Why Eid in Dubai does not even compare to the Eid in Lahore

One of the downers of Eid in Dubai used to be the limited clothes option we had to choose from.

Saniya Ravid July 20, 2015
Having been raised in two Muslim countries, UAE and Pakistan, Eid has always been the festival of the year for me. I won’t lie, but from childhood till date, my favourite Eid has always been Eidul Fitr, in other words, Choti Eid.

In Dubai, Eid was all about henna. Trust me, if you know the art of henna painting, cash in on your strengths and rush to Dubai. All the salons will be packed. In a country like UAE, where no one in their right mind can imagine having heaters, on the eve of Eid, you’ll find Arab women drying their henna painted hands and feet with the help of heaters.

While I waited for my turn at the salon, my mother would be busy making the dessert of the year,Sheer Khorma. We would wake up on Eid day to my father yelling at my brothers, since they never wake up on time for Eid prayers. Once the prayers were done, we’d start our day with the Sheer Khorma followed by Puri Channa. After getting ready, my father would give me Eidi, which would always be the heftiest amongst all the other Eidis.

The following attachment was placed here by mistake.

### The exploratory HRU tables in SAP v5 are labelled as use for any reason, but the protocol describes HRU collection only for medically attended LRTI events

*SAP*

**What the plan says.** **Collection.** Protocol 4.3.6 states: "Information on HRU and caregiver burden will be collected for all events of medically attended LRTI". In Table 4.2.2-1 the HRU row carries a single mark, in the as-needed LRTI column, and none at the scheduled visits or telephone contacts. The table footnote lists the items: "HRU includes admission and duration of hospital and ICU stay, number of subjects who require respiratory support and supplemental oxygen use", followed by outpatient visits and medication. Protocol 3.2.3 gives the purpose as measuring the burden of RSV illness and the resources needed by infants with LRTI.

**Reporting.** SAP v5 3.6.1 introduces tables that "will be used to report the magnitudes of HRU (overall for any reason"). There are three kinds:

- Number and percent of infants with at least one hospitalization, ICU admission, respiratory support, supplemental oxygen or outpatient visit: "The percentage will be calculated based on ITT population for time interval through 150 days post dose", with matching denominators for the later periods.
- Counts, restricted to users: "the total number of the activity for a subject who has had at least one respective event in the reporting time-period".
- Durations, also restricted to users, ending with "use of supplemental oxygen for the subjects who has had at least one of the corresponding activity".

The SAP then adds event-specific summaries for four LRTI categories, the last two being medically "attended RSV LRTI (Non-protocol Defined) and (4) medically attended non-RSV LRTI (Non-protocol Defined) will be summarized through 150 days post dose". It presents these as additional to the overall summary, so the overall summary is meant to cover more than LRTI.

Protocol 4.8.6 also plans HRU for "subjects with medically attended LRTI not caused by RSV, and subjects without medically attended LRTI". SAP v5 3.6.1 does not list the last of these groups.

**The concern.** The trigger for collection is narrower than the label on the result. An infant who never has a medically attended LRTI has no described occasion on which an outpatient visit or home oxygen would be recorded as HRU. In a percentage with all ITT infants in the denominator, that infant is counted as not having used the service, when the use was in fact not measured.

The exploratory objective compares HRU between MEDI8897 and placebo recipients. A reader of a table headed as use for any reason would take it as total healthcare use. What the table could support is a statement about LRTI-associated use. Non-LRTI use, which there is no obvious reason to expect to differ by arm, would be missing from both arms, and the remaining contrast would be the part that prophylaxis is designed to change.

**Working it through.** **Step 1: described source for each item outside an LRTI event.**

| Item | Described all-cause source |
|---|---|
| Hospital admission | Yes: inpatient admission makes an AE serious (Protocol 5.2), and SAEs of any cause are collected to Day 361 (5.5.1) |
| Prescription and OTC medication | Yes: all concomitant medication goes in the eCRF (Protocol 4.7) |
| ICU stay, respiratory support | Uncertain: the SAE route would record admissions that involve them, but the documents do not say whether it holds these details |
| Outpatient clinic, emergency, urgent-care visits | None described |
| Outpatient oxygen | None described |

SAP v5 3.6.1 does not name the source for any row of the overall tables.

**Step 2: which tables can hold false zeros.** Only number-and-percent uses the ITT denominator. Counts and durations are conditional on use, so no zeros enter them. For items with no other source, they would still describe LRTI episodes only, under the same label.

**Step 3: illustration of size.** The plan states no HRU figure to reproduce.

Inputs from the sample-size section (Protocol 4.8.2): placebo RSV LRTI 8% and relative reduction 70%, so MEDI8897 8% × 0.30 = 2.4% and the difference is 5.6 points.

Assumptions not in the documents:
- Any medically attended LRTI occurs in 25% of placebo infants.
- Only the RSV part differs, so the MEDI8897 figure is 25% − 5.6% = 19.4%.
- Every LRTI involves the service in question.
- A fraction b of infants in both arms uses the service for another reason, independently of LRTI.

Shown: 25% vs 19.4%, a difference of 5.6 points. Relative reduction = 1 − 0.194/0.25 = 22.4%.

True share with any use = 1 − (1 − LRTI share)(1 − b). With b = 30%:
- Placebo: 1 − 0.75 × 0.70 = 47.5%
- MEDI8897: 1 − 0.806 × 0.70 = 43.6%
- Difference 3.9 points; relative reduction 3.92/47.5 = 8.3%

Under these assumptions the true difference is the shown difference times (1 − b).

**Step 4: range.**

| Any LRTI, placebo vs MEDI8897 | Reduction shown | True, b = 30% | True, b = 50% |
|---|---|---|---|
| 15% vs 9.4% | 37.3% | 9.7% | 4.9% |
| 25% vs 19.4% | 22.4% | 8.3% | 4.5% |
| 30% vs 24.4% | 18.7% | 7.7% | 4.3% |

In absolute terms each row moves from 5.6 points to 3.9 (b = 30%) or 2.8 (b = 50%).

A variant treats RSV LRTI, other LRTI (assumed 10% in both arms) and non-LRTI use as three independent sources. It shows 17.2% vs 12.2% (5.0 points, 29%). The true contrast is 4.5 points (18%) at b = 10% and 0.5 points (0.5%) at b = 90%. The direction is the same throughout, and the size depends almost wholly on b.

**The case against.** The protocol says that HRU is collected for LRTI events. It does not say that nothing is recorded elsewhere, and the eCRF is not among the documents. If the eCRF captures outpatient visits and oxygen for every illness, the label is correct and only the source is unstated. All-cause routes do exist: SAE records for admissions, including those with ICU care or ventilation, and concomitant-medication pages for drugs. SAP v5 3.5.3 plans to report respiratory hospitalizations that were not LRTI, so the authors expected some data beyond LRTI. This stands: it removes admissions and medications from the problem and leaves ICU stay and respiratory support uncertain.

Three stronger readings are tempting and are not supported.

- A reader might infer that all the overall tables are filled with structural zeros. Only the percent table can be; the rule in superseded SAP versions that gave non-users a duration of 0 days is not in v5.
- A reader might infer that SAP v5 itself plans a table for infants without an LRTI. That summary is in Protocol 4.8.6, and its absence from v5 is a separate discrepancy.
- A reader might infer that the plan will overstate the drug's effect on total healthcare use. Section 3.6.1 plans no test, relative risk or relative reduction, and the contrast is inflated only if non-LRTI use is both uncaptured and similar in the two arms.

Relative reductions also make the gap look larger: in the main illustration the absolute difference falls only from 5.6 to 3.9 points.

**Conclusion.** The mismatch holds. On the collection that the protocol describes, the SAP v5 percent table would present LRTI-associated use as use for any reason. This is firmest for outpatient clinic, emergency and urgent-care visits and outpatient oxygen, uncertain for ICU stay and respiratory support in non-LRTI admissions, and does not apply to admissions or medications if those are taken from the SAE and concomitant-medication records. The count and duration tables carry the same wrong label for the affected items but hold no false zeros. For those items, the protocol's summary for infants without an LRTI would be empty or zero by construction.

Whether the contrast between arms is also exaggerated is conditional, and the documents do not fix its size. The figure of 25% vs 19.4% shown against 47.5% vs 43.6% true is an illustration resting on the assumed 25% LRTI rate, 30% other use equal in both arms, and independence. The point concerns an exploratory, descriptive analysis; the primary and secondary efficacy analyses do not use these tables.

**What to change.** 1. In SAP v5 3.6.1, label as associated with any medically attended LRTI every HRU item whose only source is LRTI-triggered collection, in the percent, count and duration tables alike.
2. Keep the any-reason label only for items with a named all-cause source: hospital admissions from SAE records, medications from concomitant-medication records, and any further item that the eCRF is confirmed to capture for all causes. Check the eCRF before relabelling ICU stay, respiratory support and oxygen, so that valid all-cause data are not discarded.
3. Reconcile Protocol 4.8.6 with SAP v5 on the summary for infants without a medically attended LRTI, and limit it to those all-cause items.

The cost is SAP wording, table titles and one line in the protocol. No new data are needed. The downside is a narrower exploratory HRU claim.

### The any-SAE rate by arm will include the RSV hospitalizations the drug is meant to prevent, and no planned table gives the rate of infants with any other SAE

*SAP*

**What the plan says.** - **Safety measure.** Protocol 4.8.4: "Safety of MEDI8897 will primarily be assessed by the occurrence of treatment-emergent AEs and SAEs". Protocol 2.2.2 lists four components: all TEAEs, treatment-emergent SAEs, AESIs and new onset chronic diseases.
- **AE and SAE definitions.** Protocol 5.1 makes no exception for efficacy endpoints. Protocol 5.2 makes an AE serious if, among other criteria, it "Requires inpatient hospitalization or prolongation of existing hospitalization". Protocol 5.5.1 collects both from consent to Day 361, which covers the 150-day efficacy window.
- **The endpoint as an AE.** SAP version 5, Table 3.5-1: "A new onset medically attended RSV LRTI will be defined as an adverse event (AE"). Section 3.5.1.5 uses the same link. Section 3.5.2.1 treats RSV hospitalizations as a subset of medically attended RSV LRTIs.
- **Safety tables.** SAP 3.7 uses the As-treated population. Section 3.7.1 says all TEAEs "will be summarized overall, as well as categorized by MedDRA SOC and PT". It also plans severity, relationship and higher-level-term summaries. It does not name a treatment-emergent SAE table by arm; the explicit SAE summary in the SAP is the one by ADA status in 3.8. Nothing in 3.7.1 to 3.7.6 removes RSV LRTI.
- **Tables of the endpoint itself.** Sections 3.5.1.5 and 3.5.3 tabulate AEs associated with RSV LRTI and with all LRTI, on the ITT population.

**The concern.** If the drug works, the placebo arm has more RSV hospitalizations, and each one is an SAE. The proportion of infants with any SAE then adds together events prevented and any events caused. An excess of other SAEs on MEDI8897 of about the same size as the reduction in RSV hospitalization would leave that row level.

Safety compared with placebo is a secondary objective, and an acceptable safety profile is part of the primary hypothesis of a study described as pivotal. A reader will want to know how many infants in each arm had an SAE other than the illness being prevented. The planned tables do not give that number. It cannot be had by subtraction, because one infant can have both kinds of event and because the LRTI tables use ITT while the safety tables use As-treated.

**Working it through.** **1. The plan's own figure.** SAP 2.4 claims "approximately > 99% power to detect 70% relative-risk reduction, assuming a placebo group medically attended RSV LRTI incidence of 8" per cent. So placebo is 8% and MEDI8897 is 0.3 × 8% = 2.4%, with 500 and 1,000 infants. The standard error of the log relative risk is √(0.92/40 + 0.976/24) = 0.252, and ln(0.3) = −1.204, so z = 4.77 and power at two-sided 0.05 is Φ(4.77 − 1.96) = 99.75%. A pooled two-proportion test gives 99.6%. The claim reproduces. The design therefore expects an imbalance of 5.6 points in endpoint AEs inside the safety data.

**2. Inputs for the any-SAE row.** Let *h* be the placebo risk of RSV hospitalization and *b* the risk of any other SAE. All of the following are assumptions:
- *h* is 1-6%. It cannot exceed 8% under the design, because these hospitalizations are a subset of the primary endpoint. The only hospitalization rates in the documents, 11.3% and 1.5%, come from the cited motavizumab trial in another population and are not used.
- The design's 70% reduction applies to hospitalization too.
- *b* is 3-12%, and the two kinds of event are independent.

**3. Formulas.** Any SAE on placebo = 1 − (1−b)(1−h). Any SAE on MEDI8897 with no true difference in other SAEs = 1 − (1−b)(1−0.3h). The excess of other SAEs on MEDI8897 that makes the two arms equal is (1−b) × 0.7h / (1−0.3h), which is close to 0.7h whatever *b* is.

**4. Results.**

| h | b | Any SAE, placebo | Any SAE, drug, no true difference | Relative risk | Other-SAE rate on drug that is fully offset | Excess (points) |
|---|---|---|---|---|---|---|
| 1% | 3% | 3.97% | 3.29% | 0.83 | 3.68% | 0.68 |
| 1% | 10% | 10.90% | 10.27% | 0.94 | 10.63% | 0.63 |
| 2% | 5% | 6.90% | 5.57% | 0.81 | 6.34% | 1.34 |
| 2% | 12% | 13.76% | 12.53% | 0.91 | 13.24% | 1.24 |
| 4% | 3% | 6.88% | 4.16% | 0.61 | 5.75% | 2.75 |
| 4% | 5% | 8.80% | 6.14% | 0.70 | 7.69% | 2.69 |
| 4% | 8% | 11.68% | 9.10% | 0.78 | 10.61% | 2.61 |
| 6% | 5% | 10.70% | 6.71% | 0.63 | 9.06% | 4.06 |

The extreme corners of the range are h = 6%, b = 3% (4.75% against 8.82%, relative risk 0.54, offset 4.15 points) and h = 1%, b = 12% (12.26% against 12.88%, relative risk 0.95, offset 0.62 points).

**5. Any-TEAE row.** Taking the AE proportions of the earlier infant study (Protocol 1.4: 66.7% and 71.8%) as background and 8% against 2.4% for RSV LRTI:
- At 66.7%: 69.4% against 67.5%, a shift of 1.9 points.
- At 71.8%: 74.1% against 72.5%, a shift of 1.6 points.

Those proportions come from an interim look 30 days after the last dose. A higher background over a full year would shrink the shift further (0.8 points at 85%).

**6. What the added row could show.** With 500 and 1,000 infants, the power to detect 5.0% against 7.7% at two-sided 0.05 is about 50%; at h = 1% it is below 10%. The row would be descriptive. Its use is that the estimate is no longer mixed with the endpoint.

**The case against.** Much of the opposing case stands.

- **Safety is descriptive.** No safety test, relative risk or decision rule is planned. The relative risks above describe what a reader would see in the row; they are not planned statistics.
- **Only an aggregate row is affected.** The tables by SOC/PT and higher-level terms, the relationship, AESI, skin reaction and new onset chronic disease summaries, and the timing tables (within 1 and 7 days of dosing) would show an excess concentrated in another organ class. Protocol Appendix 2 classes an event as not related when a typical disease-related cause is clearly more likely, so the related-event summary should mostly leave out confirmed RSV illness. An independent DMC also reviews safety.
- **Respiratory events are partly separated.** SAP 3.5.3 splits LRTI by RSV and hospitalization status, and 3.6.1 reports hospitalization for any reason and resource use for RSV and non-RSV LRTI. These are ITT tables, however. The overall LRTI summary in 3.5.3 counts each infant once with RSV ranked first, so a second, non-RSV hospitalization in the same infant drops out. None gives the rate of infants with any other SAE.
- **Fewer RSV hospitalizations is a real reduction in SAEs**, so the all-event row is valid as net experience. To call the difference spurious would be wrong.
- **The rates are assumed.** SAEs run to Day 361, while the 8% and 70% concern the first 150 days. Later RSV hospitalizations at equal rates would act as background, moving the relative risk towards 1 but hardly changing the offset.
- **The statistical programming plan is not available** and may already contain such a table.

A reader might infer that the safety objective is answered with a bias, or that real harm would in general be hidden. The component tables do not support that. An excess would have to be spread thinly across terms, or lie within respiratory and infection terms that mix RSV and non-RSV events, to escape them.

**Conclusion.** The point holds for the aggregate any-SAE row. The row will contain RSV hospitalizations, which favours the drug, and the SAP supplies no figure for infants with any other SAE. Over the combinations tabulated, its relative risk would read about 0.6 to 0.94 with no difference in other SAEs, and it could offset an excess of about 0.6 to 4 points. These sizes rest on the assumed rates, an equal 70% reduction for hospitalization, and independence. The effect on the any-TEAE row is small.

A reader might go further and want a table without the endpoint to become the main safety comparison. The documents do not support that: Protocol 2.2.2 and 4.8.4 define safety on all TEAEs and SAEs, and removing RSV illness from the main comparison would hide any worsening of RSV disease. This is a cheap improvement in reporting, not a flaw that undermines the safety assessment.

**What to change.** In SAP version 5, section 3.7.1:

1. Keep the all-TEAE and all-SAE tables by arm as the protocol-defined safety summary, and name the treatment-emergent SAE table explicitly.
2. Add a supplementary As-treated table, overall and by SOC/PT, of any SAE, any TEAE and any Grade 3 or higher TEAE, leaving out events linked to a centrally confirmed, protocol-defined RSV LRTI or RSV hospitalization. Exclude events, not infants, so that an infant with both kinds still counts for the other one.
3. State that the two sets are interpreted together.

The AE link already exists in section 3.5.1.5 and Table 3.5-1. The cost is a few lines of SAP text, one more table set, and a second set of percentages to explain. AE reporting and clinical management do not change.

Our next stop would be at Patchi, a famous chocolatier and the boutique to go for beautifully wrapped chocolates in the most exclusive of all trays. There my father would decide on the route and the number of families we had to visit.

This was usually the fun part; hopping from one family friend’s place to the other, as we didn’t have any relatives in Dubai. The highlight of the day was the Eid party at night, because this is when we would get more Eidi for all the relatives.

The second day of Eid would be an open house at our house and the same people we would visit on the first day of Eid would come visit us. However, even though it would be a holiday, all of us would be up early in the morning since Eid in Pakistan would always be the next day. We would start off with the Eid Mubaraks to my paternal side of the family, followed by our maternal side of the family.

The third day of Eid would be a downer only because it meant the end of Eid holidays.

Eid with family friends had its own highs, yet these celebrations are only time bound. Just like all good things come to an end, Eid with family friends is restricted to a few hours.